protein-protein interactions, neuroscience
Brain Scans Predict Reading Skills
Brain Scans Predict Reading Skills
Dan Cossins | Oct 9, 2012
New research shows that the growth of long-range connections between brain regions predicts how well a child will learn to read.
Growing New Neurons
Growing New Neurons
Ed Yong | Oct 4, 2012
Brain cells called pericytes can be reprogrammed into neurons with just two proteins, pointing to a novel way to treat neurodegenerative disorders.
Sex Matters
Kerry Grens | Oct 1, 2012
Researchers reveal a new pathway of synaptic modulation in the hippocampus exclusive to females.
Removing the Optimism Bias
Ed Yong | Sep 24, 2012
Disrupting a small part of the brain with a magnetic field can reduce people’s prejudice towards good news.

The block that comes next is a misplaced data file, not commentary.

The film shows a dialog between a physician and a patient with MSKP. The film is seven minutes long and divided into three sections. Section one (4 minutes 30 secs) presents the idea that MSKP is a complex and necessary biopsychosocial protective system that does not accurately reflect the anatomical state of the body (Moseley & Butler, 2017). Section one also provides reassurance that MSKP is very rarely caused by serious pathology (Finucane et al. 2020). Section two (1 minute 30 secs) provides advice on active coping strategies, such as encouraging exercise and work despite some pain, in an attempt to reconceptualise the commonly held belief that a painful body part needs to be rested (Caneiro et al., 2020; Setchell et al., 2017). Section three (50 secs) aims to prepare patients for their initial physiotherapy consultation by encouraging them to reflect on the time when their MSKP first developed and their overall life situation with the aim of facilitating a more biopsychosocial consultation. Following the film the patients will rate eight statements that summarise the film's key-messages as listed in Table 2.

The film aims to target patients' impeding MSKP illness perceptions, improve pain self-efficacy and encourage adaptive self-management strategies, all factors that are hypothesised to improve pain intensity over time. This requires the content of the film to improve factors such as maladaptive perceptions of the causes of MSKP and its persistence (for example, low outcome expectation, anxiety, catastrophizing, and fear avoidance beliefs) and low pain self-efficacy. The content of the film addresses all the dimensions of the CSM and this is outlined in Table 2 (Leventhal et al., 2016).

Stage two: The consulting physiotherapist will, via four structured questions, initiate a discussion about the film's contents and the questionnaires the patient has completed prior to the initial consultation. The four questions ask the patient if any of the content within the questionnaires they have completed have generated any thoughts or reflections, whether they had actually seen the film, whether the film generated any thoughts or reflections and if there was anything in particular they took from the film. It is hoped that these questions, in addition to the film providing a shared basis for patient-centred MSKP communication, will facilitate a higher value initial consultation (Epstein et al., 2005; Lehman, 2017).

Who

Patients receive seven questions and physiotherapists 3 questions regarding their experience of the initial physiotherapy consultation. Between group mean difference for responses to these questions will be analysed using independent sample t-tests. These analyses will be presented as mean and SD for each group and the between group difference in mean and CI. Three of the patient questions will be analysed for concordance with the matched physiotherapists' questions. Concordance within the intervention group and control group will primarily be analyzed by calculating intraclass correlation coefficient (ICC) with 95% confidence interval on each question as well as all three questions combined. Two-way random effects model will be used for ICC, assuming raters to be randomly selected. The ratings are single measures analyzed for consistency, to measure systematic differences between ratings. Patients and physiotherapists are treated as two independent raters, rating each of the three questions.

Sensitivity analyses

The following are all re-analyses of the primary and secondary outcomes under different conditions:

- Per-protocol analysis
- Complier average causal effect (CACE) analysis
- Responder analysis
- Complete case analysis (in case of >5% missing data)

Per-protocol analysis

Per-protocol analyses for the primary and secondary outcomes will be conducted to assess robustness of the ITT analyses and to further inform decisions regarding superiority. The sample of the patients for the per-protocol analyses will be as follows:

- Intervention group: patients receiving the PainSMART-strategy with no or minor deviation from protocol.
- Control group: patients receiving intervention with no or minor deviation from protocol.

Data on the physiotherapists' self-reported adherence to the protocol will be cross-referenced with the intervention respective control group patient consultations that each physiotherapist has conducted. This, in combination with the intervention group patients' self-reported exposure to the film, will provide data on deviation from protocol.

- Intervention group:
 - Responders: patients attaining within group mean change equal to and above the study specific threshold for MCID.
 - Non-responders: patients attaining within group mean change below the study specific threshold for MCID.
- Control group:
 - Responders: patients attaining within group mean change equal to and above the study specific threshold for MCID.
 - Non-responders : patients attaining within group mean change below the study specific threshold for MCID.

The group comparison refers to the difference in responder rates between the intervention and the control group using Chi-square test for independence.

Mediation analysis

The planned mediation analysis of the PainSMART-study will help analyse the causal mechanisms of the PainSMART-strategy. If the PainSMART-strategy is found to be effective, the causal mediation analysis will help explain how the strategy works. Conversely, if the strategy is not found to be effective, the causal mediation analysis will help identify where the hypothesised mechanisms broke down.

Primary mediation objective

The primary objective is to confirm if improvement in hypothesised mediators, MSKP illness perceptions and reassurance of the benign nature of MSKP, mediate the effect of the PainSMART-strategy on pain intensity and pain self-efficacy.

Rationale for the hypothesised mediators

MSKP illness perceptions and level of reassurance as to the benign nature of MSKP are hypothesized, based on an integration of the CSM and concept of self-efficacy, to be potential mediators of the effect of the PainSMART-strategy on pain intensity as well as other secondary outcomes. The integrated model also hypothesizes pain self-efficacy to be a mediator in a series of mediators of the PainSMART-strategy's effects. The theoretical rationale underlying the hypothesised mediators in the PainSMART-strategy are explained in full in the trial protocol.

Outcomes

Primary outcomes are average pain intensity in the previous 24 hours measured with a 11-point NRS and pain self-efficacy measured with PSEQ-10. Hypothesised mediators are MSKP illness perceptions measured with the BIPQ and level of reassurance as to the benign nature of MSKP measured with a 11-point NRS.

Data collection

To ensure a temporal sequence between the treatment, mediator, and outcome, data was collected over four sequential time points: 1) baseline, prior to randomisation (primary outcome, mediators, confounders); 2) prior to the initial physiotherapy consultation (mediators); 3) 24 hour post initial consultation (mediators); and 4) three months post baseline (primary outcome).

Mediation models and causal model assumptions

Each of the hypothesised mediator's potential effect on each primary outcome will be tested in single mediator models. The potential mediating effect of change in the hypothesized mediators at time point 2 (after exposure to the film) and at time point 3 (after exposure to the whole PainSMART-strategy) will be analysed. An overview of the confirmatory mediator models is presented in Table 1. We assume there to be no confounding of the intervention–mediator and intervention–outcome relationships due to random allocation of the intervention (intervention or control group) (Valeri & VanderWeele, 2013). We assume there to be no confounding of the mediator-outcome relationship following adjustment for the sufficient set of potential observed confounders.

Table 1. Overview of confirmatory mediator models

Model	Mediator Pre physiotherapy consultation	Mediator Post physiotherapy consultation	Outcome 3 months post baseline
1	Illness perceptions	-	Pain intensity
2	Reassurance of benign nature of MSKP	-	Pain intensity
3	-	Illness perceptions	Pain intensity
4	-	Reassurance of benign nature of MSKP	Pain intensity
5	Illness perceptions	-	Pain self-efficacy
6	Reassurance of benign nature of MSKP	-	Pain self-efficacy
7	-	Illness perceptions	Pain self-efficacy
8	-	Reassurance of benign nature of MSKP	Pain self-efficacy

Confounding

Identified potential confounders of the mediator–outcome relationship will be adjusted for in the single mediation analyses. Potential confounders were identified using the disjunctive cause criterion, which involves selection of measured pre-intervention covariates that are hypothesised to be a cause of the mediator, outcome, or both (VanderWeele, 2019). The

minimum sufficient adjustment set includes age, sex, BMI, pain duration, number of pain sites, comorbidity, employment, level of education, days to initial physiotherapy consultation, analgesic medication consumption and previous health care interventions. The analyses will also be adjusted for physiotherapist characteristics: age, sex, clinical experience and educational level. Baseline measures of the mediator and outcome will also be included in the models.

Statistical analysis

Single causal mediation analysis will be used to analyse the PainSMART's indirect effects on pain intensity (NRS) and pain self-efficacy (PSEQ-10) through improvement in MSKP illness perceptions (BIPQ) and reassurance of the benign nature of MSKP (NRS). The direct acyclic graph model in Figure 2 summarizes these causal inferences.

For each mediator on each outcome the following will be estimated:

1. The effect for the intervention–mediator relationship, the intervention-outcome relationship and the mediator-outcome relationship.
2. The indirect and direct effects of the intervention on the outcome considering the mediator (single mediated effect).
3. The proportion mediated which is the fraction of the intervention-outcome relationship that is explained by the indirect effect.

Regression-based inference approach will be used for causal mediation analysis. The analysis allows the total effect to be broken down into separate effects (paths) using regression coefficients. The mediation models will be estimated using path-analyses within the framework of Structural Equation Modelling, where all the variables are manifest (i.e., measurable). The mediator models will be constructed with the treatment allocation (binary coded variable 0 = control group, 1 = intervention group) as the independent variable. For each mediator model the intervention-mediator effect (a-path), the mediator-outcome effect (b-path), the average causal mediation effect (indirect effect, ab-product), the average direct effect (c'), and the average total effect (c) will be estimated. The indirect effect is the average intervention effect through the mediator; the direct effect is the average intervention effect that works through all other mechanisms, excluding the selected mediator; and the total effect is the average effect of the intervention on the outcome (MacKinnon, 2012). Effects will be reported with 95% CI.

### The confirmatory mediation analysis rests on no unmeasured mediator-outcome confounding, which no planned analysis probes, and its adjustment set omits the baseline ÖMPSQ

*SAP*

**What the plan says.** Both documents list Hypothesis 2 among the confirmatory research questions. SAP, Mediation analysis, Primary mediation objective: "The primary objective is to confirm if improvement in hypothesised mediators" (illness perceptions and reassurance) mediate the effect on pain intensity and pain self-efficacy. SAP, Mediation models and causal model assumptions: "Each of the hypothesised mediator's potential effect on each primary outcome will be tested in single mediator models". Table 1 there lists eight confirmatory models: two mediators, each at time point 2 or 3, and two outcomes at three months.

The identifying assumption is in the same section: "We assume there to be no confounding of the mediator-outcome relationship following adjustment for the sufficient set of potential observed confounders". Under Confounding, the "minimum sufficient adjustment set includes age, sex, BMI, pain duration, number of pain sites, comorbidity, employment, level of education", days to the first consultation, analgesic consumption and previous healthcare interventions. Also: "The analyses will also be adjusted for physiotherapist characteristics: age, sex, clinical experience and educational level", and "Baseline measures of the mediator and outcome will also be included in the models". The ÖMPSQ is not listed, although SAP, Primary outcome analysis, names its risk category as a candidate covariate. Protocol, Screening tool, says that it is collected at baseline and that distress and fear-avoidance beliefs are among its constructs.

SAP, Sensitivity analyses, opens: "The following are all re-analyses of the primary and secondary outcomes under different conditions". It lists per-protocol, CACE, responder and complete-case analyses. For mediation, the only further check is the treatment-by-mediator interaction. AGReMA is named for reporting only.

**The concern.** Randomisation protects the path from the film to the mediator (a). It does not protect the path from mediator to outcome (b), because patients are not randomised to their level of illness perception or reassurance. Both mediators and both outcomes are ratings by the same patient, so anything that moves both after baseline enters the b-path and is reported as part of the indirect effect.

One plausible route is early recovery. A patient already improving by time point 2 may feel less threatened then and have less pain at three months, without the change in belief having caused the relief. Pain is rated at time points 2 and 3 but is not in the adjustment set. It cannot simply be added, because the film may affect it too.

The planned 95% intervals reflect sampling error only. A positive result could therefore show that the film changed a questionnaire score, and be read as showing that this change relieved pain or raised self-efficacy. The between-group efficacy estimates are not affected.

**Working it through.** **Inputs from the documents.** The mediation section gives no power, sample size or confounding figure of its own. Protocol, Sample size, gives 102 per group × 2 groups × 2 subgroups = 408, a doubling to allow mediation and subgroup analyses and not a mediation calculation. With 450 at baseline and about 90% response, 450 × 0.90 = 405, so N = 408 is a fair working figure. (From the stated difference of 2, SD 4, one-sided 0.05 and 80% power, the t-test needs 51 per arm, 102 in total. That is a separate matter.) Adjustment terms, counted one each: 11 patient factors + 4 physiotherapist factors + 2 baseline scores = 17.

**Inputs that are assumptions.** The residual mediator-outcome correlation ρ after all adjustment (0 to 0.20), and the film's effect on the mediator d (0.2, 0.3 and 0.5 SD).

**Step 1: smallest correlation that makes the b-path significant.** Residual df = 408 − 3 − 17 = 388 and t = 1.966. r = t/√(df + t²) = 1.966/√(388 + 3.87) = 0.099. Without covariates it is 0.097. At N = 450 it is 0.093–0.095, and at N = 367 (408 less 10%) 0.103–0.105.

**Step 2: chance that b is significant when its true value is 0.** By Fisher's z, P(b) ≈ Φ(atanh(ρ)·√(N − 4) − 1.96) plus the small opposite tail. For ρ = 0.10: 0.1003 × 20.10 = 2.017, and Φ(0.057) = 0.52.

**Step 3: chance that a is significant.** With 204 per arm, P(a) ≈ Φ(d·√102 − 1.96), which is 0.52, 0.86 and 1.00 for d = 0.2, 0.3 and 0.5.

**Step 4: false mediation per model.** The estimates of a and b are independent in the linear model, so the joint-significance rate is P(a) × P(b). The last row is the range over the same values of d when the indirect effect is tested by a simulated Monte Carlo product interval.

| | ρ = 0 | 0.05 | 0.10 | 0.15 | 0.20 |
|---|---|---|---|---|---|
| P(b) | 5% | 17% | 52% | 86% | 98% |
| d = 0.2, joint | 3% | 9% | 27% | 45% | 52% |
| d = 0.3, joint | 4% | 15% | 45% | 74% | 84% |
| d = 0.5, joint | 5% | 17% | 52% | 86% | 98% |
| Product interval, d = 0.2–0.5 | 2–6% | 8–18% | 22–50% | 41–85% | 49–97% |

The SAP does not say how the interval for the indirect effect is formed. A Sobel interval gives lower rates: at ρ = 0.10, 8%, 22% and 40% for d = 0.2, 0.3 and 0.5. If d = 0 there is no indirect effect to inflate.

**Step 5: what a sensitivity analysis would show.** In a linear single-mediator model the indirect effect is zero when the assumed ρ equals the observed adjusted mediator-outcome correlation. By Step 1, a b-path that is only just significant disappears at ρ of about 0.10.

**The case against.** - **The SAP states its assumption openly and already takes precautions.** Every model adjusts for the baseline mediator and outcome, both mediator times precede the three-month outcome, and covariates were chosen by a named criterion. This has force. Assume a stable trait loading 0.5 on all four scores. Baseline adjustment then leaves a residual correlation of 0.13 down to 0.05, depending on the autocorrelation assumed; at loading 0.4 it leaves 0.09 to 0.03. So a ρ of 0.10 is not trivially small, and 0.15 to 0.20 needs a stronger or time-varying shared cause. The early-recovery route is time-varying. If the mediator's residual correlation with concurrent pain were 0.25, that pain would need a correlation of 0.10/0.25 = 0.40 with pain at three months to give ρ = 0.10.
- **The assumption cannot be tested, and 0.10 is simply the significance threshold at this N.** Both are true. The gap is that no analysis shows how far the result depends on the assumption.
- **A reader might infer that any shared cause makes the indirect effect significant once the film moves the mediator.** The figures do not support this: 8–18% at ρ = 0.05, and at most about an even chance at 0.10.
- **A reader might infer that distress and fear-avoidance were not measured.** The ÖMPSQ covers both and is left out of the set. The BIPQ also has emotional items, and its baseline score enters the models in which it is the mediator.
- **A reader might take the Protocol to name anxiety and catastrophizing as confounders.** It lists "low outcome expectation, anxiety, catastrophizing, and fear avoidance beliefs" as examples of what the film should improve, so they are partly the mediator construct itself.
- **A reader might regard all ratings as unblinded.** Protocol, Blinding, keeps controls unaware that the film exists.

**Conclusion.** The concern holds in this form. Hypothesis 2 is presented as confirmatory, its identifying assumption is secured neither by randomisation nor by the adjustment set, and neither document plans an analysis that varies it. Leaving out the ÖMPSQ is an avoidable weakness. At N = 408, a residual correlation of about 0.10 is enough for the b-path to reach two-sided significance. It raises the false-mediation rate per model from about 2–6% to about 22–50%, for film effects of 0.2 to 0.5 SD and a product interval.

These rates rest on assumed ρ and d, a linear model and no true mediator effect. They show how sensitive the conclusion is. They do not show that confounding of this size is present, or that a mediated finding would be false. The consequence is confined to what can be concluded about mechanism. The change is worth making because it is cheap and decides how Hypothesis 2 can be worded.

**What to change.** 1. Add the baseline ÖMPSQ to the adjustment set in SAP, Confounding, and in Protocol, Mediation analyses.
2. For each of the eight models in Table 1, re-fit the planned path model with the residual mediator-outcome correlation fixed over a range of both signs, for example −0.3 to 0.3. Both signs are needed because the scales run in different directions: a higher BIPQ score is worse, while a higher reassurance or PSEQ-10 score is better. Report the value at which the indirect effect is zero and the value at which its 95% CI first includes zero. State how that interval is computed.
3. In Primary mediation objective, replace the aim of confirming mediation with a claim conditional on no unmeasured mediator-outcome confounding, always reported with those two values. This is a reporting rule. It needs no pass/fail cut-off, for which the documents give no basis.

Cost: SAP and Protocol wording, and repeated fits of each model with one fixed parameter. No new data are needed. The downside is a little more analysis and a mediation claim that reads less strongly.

Neglected Babies Develop Less Myelin
Edyta Zielinska | Sep 17, 2012
Mice raised in isolation from their mothers developed cognitive deficits similar to those of babies raised in orphanages where physical contact is infrequent.
Eyes: a Window to the Diagnosis
Sabrina Richards | Sep 6, 2012
Researchers use characteristic differences in eye movements to identify patients with deficits in neurological function.
Contributors
The Scientist Staff | Sep 1, 2012
Meet some of the people featured in the September 2012 issue of The Scientist.
Capsule Reviews
Annie Gottlieb | Sep 1, 2012
Wired for Story, Dreamland, Homo Mysterious, and Vagina
Finding Injury
Hayley Dunning | Sep 1, 2012
The brain’s phagocytes follow an ATP bread trail laid down by calcium waves to the site of damage.
Pleasant to the Touch
Sabrina Richards | Sep 1, 2012
Scientists hope an understanding of nerve fibers responsive only to gentle touch will give insight into the role the sense plays in social bonding.